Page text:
Kress is the co-editor of “Living in the Anthropocene,” a new book by the Smithsonian that puts our current dynamic age in context through more than 30 essays by experts in disparate fields all affected by our changing planet.
Each essayist grapples with where we’ve been (the Holocene and the end we have brought to that era), where we are now (rising sea levels, storms of increasing frequency, dramatic temperature fluctuations, and a timid global response), and where we are going…the book is itself a kind of road map for how to think about the new world we are entering, and how to cope with and chase away its many dragons.
Original essays by leading scientists, historians, archaeologists, and anthropologists that address the related problems of unchecked population growth, scarcity of resources, climate change, and environmental pollution.Like many ecologically minded authors and thinkers before them, National Museum of Natural History curators Kress (The Weeping Goldsmith: Discoveries in the Secret Land of Myanmar, 2009, etc.) and Stine (America’s Forested Wetlands from Wasteland to Valued Resources, 2008, etc.) warn that these complex, still-to-be-resolved issues will endanger humanity’s future if they are not addressed immediately. As the title suggests, human activities have transformed terrestrial and maritime habitats, causing mass extinctions of other species at an unprecedented rate, comparable to a geologic turning point. “Our planet,” they write, “has been experiencing a multitude of dramatic and far-reaching changes.” The articles are grouped into five sections: “A Changing Planet,” “Drivers of Change,” “Responding to Change,” “Visual Culture,” and “The Way Forward.” Smithsonian Institute geologist Scott L. Wing sets the tone in the first section. “We are no longer a bit player in the story of this planet,” he writes, and “the influence of our actions now will change the global environment for at least hundreds of human generations to come.” In the second section the editors suggest that we must widen our notion of biosphere pollution to include “space junk” like “expended rockets…and dead satellites.” In “Black and Green,” Lonnie G. Bunch III, the founding director of the National Museum of African American History and Culture, points to the interconnections among environmental and racial issues created by the segregation in urban housing. In an upbeat afterword, renowned biologist and naturalist professor Edward O. Wilson emphasizes that if humanity passes through the current “bottleneck of overpopulation and environmental destruction…human existence could be a paradise compared to today.” New Yorker writer Elizabeth Kolbert provides the foreword, and other contributors include Stephen J. Pyne, Wade Davis, and Kelly Chance. A valuable contribution to the ecological bookshelf.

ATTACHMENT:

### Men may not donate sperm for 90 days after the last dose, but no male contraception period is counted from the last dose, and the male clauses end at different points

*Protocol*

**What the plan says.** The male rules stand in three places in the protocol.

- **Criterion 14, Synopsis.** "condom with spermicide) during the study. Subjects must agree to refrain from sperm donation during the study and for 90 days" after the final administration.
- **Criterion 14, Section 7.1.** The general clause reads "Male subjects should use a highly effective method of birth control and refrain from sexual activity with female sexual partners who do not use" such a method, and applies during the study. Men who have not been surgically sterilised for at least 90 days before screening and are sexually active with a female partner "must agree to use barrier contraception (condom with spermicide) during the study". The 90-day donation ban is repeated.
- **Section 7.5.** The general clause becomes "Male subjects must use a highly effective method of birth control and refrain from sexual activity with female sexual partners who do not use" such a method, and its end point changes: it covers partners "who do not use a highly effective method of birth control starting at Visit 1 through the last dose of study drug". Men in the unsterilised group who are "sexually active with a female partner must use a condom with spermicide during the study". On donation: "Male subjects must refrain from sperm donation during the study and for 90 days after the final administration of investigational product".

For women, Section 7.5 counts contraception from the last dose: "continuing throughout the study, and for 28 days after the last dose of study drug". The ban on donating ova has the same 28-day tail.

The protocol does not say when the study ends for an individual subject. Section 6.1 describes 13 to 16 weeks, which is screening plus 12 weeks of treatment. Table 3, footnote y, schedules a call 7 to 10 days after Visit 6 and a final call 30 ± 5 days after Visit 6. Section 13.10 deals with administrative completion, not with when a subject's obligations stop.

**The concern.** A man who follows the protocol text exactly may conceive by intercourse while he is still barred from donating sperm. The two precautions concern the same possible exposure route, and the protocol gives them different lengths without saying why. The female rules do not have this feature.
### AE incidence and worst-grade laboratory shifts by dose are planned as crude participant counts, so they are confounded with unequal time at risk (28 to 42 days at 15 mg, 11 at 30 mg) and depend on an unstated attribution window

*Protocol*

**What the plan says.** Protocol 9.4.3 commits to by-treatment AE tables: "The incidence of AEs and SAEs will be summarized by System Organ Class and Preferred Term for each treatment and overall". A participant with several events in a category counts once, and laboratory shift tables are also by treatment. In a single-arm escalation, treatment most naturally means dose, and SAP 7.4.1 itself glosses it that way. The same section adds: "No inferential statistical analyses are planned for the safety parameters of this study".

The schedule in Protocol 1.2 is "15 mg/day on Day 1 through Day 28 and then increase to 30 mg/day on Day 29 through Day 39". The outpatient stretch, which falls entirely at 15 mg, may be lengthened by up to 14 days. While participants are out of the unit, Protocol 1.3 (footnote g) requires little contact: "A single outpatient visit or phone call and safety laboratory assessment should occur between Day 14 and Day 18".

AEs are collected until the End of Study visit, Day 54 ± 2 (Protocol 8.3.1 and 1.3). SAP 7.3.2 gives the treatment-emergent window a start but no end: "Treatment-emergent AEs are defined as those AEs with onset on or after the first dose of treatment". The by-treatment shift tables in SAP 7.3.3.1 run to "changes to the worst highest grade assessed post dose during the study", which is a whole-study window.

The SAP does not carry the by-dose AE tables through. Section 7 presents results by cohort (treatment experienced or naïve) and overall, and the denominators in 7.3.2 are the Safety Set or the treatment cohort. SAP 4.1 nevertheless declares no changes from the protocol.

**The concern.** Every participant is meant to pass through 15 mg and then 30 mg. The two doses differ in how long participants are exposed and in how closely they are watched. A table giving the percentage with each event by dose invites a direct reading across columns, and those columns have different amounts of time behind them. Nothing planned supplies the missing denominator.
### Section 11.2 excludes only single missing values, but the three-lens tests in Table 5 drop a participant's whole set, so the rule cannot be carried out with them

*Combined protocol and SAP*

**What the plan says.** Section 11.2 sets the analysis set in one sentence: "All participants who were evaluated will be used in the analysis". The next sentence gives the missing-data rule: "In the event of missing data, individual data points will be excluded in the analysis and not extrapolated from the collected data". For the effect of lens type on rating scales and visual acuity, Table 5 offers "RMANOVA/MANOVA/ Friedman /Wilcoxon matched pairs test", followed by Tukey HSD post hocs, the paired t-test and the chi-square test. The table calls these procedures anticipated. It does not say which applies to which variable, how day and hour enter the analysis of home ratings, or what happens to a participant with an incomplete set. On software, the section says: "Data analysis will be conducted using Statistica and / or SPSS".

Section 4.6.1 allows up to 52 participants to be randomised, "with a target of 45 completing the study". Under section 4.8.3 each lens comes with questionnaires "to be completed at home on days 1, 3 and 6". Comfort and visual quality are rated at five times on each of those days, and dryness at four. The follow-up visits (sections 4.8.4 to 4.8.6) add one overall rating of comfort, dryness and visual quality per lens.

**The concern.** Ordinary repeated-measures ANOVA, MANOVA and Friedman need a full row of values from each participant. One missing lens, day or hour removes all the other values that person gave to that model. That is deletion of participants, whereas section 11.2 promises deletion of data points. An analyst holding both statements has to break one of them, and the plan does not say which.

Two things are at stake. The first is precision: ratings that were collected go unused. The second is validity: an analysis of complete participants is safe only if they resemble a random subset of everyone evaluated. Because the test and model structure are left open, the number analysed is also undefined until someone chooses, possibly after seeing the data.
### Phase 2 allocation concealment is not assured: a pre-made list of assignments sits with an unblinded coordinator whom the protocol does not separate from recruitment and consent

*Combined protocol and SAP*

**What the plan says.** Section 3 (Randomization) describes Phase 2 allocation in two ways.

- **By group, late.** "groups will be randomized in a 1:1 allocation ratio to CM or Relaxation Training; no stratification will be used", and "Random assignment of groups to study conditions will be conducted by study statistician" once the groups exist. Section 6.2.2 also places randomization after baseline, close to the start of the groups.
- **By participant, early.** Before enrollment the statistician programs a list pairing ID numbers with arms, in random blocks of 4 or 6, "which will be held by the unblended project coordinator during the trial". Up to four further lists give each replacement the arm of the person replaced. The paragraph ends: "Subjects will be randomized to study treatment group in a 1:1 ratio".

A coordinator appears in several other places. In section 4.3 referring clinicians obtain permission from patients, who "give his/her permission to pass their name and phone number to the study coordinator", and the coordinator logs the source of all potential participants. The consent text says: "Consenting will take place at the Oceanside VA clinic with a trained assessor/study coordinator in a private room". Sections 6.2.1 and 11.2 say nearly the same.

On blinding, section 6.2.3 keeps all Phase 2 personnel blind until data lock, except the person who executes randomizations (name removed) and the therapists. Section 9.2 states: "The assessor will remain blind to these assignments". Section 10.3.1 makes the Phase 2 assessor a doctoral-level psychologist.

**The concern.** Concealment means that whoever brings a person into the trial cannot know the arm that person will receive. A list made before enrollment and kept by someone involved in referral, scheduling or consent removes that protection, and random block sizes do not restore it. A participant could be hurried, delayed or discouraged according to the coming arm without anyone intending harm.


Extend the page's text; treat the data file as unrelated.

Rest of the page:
Kress (The Weeping Goldsmith) and Stine (America’s Forested Wetlands)—curators at the National Museum of Natural History and National Museum of American History, respectively—collect 31 essays representing a broad array of disciplinary approaches to the topic of the Anthropocene. Scientists, humanists, and artists offer their perspectives on the sort of future they envision while providing advice on the action needed to help shape that future. Though the voices are diverse, three major themes emerge. First, most of the authors are hopeful that there is still time for positive action. Second, despite that hope, most opine that time is short and meaningful action must be taken soon. Third, all agree that the future will look quite different from the present, from both social and ecological perspectives. For example, filmmaker John Grabowska explains the need to balance hope and despair in environmental films: “Natural history films must illuminate the realities of living in the Anthropocene while reminding audiences that the natural world is precious and valuable.” For their part, botanists Ari Novy, Peter H. Raven, and Holly H. Shimizu discuss possibilities associated with urban agriculture, which in addition to its ecological benefits may serve to build “community cohesion.” With so many perspectives present, there’s something of interest to a wide array of readers.